And the heedless technological Prometheanism preached by Trotsky, provided Joseph Stalin and Nikita Khrushchev with unattributed inspiration. Leave aside the radioactive waste littered over Kazakhstan, the open-cast mining and the ruinous industrial practices, which caused chocking air pollution, poisoned rivers and killed lakes.
In the second half of the 1940s Stalin proposed his ‘Great Plan for the Transformation of Nature’. A response to the 1946 drought, which in 1947 left an estimated 500,000-one million dead. Vast tracts of land in the southern steppe were planted with trees to provide an elaborate network of shelterbelts. Rivers feeding into the Aral Sea were diverted – once the world’s fourth largest lake, it has now virtually disappeared. Irrigation canals, reservoirs and countless ponds would boost soil fertility. Scientific crop rotation then sees record high yields. Oversight was given over to the now thoroughly discredited agronomist, Trofim Lysenko (he considered the Mendelian theory of gene inheritance an example of “metaphysics and idealism).”
Due for completion in 1965, the Grand Plan ended in disaster. The trees died. Crop yields were bitterly disappointing. Topsoil turned to dust, blown, washed away by the wind and the rain.
Khrushchev had his virgin land scheme. In the 1960s the black earth belt in the south was put under the plough. However, crop yields steadily declined. Khrushchev latched upon a Soviet version of geoengeneering. Twelve rivers “uselessly” flowing into the Arctic ocean were to be diverted. Reversing the Pechora was not only going to boost agricultural production: the shrinking Aral and Caspian seas were to be replenished. Part of the grand design envisaged creating a vast new river channel using 250 nuclear explosions. Three 15-kiloton devices were actually detonated – inevitably causing significant radioactive fallout. The harebrained scheme was finally abandoned in 1986 – who knows what the results would have been if the whole project had been implemented? A rapidly advancing Arctic ice sheet? Leningrad and Moscow permanently frozen?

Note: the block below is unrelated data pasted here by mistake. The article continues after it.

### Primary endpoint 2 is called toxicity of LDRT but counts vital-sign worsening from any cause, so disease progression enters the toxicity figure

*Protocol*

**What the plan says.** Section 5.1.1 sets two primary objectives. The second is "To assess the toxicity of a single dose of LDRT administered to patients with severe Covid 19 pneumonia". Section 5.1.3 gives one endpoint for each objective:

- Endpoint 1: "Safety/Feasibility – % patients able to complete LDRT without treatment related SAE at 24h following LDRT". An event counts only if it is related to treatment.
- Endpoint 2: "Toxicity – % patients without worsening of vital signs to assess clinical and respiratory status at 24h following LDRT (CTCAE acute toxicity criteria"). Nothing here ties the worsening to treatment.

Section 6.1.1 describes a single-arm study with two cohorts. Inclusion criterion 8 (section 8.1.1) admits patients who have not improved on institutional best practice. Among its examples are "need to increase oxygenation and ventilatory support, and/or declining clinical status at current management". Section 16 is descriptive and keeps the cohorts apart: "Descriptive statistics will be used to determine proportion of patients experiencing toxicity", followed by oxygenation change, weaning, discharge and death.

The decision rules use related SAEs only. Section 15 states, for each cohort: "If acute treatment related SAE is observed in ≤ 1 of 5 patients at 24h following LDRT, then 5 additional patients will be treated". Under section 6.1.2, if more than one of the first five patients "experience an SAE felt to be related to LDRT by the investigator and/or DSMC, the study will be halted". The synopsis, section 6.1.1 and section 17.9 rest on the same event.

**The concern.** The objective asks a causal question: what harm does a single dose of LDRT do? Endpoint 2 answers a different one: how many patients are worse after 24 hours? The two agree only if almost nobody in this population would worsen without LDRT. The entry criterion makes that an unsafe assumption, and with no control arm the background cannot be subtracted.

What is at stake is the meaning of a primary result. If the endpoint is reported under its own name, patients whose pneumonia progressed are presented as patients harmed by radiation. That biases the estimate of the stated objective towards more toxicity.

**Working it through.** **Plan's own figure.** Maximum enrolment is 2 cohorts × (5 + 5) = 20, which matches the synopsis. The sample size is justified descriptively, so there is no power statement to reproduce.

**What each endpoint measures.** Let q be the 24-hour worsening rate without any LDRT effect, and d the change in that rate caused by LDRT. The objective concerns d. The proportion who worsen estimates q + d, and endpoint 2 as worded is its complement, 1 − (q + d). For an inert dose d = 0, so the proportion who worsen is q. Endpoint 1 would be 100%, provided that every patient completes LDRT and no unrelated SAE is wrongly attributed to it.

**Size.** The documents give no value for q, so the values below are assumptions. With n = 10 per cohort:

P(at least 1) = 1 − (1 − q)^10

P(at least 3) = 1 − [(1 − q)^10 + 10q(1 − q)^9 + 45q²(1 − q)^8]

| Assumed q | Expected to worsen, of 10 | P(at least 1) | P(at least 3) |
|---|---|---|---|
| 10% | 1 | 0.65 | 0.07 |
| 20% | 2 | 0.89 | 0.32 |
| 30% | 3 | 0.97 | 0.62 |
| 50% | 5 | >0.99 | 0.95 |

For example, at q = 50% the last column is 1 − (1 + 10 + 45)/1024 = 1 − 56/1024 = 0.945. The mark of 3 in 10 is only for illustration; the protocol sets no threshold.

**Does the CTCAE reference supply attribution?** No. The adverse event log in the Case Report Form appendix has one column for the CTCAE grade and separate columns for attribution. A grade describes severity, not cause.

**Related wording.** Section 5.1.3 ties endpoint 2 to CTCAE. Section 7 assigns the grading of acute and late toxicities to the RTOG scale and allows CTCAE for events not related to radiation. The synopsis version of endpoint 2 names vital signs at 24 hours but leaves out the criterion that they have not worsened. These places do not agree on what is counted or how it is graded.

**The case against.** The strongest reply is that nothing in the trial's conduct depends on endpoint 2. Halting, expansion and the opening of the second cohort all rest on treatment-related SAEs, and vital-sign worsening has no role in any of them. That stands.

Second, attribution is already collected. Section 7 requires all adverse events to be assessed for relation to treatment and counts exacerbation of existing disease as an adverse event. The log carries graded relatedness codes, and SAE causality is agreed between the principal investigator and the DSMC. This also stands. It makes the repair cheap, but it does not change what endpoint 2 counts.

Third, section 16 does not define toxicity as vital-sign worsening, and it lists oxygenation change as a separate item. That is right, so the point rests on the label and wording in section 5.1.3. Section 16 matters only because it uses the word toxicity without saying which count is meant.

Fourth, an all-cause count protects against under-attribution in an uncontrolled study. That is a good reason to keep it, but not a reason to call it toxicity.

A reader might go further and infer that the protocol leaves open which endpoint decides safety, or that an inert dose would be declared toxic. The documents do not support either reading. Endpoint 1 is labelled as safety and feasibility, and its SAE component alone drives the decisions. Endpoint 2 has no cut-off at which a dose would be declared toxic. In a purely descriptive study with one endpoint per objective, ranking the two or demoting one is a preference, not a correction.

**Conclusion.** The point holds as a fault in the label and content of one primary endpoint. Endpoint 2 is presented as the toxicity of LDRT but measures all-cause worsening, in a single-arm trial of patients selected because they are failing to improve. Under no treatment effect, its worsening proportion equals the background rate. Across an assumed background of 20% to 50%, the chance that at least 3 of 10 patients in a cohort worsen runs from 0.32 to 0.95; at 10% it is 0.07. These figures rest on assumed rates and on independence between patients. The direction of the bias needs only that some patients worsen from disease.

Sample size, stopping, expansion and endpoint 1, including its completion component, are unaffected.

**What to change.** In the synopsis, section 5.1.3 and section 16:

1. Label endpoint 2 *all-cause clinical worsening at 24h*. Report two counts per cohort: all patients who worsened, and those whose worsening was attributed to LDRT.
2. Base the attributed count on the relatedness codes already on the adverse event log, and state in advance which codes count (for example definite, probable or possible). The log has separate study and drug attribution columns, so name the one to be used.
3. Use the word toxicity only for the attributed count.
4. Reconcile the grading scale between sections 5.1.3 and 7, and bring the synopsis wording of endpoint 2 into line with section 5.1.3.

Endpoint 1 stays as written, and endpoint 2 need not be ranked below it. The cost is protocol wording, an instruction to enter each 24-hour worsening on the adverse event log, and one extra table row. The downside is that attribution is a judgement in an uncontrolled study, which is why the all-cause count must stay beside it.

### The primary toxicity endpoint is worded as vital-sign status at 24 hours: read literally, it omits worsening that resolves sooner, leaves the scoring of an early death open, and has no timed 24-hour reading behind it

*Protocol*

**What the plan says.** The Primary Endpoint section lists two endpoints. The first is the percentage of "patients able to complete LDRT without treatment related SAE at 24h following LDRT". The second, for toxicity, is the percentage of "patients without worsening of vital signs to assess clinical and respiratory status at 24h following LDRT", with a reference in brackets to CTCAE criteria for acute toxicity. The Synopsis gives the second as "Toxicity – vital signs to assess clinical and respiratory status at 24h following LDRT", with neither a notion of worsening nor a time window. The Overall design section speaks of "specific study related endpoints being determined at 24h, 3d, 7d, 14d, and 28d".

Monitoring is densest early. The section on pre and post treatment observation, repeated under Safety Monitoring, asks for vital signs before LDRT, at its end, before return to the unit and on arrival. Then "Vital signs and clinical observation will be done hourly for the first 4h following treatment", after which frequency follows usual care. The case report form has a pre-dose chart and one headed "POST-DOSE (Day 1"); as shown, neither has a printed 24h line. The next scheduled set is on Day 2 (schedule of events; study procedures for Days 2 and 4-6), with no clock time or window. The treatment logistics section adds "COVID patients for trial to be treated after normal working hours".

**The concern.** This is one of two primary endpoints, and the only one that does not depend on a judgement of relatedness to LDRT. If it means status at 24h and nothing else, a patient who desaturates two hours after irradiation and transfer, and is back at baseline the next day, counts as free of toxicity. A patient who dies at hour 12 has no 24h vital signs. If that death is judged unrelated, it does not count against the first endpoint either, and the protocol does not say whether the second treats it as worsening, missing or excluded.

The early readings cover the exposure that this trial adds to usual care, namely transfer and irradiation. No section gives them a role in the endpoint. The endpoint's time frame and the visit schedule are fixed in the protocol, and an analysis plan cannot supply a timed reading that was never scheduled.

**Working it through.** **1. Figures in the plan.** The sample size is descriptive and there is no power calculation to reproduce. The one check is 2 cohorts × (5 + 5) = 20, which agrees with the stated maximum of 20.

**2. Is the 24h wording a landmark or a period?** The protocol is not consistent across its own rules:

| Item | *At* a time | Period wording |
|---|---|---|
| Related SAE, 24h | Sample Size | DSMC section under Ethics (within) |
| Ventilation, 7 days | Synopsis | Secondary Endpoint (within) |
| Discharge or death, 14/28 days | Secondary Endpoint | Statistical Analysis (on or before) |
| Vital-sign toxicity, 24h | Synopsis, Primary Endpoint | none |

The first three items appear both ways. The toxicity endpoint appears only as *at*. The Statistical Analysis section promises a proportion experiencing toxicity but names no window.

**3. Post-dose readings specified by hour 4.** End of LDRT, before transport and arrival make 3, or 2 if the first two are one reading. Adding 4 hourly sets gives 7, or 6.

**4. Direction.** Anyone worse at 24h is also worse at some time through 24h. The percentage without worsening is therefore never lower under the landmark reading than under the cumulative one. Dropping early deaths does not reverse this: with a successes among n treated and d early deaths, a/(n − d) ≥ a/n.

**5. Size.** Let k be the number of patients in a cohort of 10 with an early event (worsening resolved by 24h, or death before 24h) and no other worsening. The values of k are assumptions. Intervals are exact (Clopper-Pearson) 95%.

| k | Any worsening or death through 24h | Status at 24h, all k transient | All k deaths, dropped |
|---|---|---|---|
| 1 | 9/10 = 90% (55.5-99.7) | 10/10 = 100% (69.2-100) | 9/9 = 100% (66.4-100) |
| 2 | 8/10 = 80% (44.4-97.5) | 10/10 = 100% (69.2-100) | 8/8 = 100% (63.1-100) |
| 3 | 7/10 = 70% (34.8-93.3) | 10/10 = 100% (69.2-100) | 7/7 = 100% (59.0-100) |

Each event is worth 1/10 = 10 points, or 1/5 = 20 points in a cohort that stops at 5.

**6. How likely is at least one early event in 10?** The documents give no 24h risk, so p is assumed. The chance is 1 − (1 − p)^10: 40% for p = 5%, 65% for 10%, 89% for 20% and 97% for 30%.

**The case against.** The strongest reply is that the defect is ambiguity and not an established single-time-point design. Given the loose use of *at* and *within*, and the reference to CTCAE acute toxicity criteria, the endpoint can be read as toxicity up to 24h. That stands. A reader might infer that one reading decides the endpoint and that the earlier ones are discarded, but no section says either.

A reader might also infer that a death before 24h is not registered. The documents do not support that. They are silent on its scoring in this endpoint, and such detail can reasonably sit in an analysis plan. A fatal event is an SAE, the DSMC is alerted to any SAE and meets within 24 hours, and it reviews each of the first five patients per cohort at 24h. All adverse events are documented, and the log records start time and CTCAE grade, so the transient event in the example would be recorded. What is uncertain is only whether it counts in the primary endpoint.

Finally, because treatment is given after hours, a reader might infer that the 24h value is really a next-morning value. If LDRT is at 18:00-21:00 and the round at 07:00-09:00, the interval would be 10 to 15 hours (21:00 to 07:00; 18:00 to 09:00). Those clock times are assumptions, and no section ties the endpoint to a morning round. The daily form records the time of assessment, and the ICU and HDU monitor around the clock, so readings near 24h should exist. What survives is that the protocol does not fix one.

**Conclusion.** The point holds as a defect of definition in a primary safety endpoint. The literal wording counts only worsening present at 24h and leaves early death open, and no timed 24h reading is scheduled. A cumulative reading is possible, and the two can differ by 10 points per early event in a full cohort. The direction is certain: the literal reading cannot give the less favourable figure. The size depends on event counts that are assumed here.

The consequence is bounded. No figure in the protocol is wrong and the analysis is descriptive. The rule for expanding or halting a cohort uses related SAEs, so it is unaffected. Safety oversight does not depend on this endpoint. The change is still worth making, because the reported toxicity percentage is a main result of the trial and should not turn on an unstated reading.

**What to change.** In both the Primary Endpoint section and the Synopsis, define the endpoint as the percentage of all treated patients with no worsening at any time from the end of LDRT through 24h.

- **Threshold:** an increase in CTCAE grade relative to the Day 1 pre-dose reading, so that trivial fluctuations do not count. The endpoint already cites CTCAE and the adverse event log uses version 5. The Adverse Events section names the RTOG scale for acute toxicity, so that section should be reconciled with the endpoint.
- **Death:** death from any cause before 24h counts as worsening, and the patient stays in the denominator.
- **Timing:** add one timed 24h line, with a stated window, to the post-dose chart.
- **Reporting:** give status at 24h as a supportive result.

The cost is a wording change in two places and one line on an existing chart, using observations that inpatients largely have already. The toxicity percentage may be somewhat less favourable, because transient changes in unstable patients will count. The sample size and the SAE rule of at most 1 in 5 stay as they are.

Our maximum programme begins after the overthrow of the capitalist state and involves the transition to communism. However – and it needs to be emphasised – even the associated producers can make disastrous mistakes.
Nature must be treated with respect and care. The humans of one generation have to pass on the Earth to succeeding generations in an improved state. They should therefore act as responsible guardians. We are not the Earth’s owners.
. J Adams, M Maslin and E Thomas, ‘Sudden climate transition during the Quaternary’ Progress in Physical Geography March 1999: www.esd.ornl.gov/projects/qen/transit.html.
. The Daily Telegraph July 31 2019.
. K Marx and F Engels CW Vol 25, London 1987, p358ff.
. See climate.nasa.gov/scientific-consensus.
. D Spratt and I Dunlop Existential climate-related security risk: a scenario approach Melbourne 2018, p6.
. A Thornett Facing the apocalypse: arguments for ecosocialism London 2019, pp161-62.
. Quoted in PM Coupland Farming, fascism and ecology: a life of Jorian Jenks London 2017, p95.
. Open Democracy September 23 2016.
. Quoted in www.overpopulation.com/faq/people/paul_ehrlich.html.
. i May 10 2019.
. Labour Party For the many, not the few London 2017, p22.
. TD Lysenko The situation in biological science Moscow 1951, p24.